The Center for Translational Social Neuroscience facilitates research in basic and translational social neuroscience and genetics with the goal of making discoveries that will impact strategies for treating psychiatric disorders characterized by deficits in the social domain, including but not limited to Autism Spectrum Disorders and Schizophrenia.
Research within the center is conducted in animal models, including mice, voles, rhesus macaques and chimpanzees, as well as human subjects. Areas of focus include the neuropeptidergic regulation of social cognition in animals and humans, sociogenomics and transcriptomics, synaptic transmission, neuroimaging, and social psychology.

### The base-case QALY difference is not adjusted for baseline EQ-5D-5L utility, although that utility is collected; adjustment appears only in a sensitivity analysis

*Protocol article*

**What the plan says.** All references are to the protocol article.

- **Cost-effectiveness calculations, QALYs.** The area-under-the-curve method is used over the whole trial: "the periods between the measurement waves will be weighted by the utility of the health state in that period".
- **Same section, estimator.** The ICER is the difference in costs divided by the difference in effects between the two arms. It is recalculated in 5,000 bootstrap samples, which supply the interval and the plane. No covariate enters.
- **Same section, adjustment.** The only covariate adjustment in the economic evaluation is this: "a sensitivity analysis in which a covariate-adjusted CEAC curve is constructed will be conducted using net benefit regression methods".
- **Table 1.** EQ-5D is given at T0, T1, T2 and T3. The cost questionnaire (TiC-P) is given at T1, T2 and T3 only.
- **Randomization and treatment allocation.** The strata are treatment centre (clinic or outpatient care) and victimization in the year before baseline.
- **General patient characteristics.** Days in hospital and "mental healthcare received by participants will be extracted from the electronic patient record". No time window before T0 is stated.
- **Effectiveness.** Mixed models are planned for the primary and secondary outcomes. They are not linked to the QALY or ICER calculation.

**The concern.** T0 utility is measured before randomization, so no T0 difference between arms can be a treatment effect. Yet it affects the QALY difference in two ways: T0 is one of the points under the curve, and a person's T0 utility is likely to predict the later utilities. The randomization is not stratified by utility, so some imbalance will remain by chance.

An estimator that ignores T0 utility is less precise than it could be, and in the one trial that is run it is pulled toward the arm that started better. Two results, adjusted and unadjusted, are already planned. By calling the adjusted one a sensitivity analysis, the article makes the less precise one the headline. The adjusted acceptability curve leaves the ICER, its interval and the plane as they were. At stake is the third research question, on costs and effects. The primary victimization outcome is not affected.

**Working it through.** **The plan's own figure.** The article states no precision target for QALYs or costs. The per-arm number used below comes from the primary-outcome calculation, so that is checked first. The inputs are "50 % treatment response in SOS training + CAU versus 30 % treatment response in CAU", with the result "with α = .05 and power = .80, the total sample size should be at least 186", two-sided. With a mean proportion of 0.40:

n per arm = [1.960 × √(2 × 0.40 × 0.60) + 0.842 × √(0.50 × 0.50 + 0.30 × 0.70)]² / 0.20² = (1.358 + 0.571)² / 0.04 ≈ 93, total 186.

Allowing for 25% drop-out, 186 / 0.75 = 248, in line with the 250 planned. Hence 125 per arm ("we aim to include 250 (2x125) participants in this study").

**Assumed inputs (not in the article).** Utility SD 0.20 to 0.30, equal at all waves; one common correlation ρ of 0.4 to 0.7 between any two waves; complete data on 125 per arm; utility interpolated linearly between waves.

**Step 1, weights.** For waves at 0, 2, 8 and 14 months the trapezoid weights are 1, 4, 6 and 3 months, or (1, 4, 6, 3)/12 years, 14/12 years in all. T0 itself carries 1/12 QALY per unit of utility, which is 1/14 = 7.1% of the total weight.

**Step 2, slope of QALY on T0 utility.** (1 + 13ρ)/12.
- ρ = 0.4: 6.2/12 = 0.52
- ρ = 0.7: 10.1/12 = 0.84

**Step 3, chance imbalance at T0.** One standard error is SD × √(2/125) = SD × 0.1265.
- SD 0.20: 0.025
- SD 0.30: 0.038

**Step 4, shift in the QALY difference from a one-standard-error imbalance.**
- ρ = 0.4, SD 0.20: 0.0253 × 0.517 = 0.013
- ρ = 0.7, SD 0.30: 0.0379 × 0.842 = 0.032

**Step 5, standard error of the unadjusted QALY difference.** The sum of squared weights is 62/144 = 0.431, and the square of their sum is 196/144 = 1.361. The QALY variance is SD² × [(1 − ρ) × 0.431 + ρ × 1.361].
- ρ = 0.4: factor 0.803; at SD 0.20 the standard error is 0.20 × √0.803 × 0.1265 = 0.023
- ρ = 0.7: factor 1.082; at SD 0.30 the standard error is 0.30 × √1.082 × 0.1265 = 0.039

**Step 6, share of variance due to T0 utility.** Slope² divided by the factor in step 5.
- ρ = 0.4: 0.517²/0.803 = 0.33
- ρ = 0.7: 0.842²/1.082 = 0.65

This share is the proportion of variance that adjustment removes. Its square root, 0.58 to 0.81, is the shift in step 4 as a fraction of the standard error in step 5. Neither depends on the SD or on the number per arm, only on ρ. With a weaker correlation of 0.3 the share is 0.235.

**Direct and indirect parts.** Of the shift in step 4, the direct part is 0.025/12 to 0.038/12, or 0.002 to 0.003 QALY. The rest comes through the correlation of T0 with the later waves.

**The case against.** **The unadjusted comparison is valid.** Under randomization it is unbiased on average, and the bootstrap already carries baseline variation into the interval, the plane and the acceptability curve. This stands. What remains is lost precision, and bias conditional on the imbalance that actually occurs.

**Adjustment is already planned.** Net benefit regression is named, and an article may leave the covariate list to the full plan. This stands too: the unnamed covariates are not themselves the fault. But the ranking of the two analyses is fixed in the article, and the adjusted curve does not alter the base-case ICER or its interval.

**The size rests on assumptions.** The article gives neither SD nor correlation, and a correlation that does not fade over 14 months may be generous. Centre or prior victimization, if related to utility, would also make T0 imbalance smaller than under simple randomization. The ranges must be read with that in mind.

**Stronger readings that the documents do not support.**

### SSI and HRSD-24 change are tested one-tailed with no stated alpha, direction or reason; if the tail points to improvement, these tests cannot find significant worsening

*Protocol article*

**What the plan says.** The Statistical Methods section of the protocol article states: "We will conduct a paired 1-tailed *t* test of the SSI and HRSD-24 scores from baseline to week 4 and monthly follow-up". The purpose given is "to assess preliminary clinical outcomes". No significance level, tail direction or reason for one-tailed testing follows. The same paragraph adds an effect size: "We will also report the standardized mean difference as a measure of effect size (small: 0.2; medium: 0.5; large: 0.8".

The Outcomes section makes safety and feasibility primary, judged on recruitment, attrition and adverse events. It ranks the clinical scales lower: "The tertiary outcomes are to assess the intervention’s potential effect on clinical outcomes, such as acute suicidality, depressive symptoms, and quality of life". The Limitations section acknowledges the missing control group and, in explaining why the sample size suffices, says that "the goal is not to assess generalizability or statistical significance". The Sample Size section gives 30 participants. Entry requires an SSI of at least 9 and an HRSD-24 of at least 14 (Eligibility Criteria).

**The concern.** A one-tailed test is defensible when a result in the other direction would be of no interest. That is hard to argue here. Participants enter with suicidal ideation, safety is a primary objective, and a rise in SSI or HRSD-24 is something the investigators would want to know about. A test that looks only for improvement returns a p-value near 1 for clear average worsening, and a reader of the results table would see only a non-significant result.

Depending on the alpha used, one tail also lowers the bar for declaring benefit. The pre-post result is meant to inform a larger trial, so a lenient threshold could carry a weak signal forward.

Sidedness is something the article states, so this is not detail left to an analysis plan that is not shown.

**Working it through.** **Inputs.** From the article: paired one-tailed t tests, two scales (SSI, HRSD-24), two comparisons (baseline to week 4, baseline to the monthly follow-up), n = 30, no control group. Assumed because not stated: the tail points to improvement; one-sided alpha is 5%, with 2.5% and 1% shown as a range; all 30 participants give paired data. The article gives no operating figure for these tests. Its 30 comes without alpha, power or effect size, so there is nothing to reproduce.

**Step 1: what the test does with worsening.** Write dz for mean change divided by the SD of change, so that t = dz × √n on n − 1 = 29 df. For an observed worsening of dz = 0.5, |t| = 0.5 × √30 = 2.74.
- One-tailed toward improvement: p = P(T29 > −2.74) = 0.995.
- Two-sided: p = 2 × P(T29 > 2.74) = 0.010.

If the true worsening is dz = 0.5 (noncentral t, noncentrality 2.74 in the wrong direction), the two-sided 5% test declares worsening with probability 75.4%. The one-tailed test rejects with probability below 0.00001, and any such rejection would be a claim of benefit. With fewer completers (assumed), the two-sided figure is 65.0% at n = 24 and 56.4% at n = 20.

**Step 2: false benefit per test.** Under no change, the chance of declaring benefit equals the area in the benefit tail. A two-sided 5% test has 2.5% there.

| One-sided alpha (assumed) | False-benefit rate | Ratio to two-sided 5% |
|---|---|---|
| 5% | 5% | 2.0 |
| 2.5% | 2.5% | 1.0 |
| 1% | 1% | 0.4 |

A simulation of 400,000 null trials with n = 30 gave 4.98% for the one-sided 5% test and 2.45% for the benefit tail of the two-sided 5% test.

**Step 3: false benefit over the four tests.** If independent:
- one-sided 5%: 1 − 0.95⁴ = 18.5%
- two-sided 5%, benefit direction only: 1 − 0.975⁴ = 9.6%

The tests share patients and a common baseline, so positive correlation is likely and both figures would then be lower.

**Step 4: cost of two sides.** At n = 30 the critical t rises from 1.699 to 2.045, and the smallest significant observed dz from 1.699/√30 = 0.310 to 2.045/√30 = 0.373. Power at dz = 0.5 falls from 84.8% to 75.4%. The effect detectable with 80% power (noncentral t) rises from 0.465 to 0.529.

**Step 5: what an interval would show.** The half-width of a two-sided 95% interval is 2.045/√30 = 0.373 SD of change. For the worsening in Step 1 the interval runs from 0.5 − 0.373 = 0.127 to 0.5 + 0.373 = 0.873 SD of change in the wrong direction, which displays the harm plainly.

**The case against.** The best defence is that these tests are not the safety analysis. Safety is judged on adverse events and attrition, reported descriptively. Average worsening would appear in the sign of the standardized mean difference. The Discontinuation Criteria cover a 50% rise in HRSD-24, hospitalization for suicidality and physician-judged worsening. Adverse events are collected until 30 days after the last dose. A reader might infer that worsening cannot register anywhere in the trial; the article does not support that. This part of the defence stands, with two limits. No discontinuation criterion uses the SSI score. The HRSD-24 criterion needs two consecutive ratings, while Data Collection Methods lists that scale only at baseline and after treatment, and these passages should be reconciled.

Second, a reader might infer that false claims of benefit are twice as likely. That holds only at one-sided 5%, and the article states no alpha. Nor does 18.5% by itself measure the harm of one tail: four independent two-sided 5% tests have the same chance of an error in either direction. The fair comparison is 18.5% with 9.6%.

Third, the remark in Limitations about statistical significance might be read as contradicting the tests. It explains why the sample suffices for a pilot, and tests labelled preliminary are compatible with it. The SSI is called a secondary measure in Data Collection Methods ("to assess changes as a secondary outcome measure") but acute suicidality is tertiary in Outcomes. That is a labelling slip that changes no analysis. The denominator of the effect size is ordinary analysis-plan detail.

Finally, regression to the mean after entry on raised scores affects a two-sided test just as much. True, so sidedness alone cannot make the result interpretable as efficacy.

The Center partners with the Pediatrics Autism Center, Marcus Autism Center and the Emory Autism Center to ensure intellectual transfer and to facilitate the translation of scientific discoveries to clinical applications. Center activities strengthen the community of basic scientists and clinicians with an interest in social behavior and disorders of social deficits. The Center also has a goal of training the next generation of translational researchers. Pilot funding grants seed new projects that will lead to external funding. The ultimate goal is to gain a better understanding of the social brain, and to develop new treatments for disorders of social impairments.